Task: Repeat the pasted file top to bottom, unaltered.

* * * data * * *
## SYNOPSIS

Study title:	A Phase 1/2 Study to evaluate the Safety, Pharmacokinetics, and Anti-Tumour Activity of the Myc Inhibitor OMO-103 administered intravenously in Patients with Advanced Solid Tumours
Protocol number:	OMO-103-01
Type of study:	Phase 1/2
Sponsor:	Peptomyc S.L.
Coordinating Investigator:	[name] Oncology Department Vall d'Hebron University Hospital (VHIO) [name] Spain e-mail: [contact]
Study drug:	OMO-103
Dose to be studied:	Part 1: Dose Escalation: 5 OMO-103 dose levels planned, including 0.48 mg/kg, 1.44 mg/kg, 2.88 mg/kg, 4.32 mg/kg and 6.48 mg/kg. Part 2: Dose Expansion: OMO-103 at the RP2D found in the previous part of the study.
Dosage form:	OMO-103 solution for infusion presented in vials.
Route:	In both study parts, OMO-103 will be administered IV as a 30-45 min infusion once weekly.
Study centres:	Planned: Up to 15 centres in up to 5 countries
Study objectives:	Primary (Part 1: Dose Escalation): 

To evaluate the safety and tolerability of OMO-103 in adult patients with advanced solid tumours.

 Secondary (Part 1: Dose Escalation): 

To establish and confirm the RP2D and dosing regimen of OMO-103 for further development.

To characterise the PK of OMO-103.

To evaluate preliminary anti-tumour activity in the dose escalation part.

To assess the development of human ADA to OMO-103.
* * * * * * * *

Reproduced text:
## SYNOPSIS

Study title:	A Phase 1/2 Study to evaluate the Safety, Pharmacokinetics, and Anti-Tumour Activity of the Myc Inhibitor OMO-103 administered intravenously in Patients with Advanced Solid Tumours
Protocol number:	OMO-103-01
Type of study:	Phase 1/2
Sponsor:	Peptomyc S.L.
Coordinating Investigator:	[name] Oncology Department Vall d'Hebron University Hospital (VHIO) [name] Spain e-mail: [contact]
Study drug:	OMO-103
Dose to be studied:	Part 1: Dose Escalation: 5 OMO-103 dose levels planned, including 0.48 mg/kg, 1.44 mg/kg, 2.88 mg/kg, 4.32 mg/kg and 6.48 mg/kg. Part 2: Dose Expansion: OMO-103 at the RP2D found in the previous part of the study.
Dosage form:	OMO-103 solution for infusion presented in vials.
Route:	In both study parts, OMO-103 will be administered IV as a 30-45 min infusion once weekly.
Study centres:	Planned: Up to 15 centres in up to 5 countries
Study objectives:	Primary (Part 1: Dose Escalation): 

To evaluate the safety and tolerability of OMO-103 in adult patients with advanced solid tumours.

 Secondary (Part 1: Dose Escalation): 

To establish and confirm the RP2D and dosing regimen of OMO-103 for further development.

To characterise the PK of OMO-103.

To evaluate preliminary anti-tumour activity in the dose escalation part.

To assess the development of human ADA to OMO-103.